Holiness Is the New Camping

Camping Is Not Required

I’ve never understood the attraction of camping. Although I have plenty of friends and relatives who are avid campers, it’s always seemed strange to me that someone would work hard all year so they can go live outside for a week. I get the togetherness stuff, but why do it in tents with community toilets?

As an adventure, I sort of understand camping. You strap a pack on your back and go hike God’s creation. Cool. But packing up the van like Noah’s ark and driving to a mosquito infested campground where you reconstitute an inconvenient version of your kitchen and your bedroom just doesn’t make sense. Who decided that vacation should be like normal life, only harder?

Every year our church advertises “family camp.” Every year my wife wants to go, and every year we surprisingly end up in some other state during our church’s allotted week. As best I can tell, the appeal of family camp is that the kids, unbothered by parental involvement, run around free and dirty sunup to sundown—a sort of Lord of the Flies for little Michiganders.

But as appealing as it sounds to have absentee offspring and downtime with my friends, there must be a cleaner, less humid way to export the children for a week (isn’t that what VBS is for?). And even if the kids have a great time, the weather holds up, no one needs stitches, and the seventeenth hot dog tastes as good as the first, it will still be difficult to get all the sand out of my books.

I know there are a lot of die-hard campers in the world. I don’t fault you for your hobby. It’s just not my thing. I didn’t grow up camping. My family wasn’t what you’d call “outdoorsy.” We weren’t against the outdoors or anything. We often saw it through our windows and walked through it on our way to stores. But we never once went camping. We didn’t own a tent, an RV, or Fifth Wheel. No one hunted. No one fished. Even our grill was inside (seriously, a Jenn-Air; look it up).

I’ve been largely ignorant of camping my whole life. And I’m okay with that. It’s one more thing I don’t need to worry about in life. Camping may be great for other people, but I’m content to never talk about it, never think about it, and never do it. Knock yourself out with the cooler and collapsible chairs, but camping is not required of me, and I’m fine without it.

Is Holiness Required?

Is it possible you look at personal holiness like I look at camping? It’s fine for other people. You sort of respect those who make their lives harder than they have to be. But it’s not really your thing. You didn’t grow up with a concern for holiness. It wasn’t something you talked about. It wasn’t what your family prayed about or your church emphasized. So, to this day, it’s not your passion.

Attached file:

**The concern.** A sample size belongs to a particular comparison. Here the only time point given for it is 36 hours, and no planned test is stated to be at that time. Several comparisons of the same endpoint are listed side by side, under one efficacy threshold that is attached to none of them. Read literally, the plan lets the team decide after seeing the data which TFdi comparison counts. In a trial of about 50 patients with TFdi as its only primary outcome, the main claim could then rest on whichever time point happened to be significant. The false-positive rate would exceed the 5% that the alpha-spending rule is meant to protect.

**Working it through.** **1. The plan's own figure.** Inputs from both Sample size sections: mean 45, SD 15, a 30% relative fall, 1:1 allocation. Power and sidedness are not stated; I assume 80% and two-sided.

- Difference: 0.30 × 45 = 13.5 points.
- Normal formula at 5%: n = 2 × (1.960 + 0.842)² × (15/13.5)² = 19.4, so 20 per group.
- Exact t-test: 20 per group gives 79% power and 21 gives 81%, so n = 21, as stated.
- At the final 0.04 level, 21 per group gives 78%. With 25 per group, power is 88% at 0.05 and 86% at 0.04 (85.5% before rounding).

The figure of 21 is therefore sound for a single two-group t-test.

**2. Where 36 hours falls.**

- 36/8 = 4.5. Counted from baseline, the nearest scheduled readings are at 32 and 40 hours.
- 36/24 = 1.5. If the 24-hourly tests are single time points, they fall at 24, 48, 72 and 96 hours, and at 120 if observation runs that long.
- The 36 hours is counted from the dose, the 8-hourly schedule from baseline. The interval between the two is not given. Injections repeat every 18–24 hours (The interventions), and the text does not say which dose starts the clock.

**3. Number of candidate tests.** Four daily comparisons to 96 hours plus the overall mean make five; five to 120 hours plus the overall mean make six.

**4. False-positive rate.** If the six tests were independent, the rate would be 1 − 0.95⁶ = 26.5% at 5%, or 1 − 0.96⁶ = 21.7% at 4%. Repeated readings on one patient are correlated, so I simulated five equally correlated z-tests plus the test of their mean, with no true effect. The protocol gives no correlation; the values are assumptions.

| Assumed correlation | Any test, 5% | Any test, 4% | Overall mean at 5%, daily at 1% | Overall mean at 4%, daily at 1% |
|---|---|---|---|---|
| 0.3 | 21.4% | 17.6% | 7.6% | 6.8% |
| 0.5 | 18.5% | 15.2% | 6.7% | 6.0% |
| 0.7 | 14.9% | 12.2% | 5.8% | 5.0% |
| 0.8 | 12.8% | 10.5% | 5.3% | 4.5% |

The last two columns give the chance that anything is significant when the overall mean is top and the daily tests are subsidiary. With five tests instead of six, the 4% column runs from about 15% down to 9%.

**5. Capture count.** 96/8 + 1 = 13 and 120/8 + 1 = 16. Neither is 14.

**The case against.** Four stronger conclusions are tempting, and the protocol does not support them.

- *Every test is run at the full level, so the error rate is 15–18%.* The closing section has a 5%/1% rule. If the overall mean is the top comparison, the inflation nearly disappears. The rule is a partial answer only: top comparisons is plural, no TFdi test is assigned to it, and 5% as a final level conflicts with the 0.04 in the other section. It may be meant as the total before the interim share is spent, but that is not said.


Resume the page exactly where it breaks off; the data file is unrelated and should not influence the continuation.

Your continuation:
The pursuit of holiness feels like one more thing to worry about in your already impossible life. Sure, it would be great to be a better person, and you do hope to avoid the really big sins. But you figure, since we’re saved by grace, holiness is not required of you, and frankly, your life seems fine without it.

The Hole in Our Holiness

The Hole in Our Holiness

Kevin DeYoung

Given the lack of holiness in our culture today, DeYoung presents a popular-level treatment of sanctification and union with Christ, helping readers to see what matters most—being like Jesus.

The hole in our holiness is that we don’t really care much about it. Passionate exhortation to pursue gospel-driven holiness is barely heard in most of our churches. It’s not that we don’t talk about sin or encourage decent behavior. Too many sermons are basically self-help seminars on becoming a better you. That’s moralism, and it’s not helpful. Any gospel which says only what you must do and never announces what Christ has done is no gospel at all.

So I’m not talking about getting beat up every Sunday for watching SportsCenter and driving an SUV. I’m talking about the failure of Christians, especially younger generations and especially those most disdainful of “religion” and “legalism,” to take seriously one of the great aims of our redemption and one of the required evidences for eternal life—our holiness.

Jesus: A Complete Savior

J. C. Ryle, a nineteenth-century Bishop of Liverpool, was right:

We must be holy, because this is one grand end and purpose for which Christ came into the world. . . . Jesus is a complete Saviour. He does not merely take away the guilt of a believer’s sin, he does more—he breaks its power (1 Pet. 1:2; Rom. 8:29; Eph. 1:4; 2 Tim. 1:9; Heb. 12:10).

My fear is that as we rightly celebrate, and in some quarters rediscover, all that Christ has saved us from, we are giving little thought and making little effort concerning all that Christ has saved us to. Shouldn’t those most passionate about the gospel and God’s glory also be those most dedicated to the pursuit of godliness?

There is a gap between our love for the gospel and our love for godliness. This must change. It’s not pietism, legalism, or fundamentalism to take holiness seriously. It’s the way of all those who have been called to a holy calling by a holy God.

This article is adapted from The Hole in Our Holiness: Filling the Gap between Gospel Passion and the Pursuit of Godliness by Kevin DeYoung.



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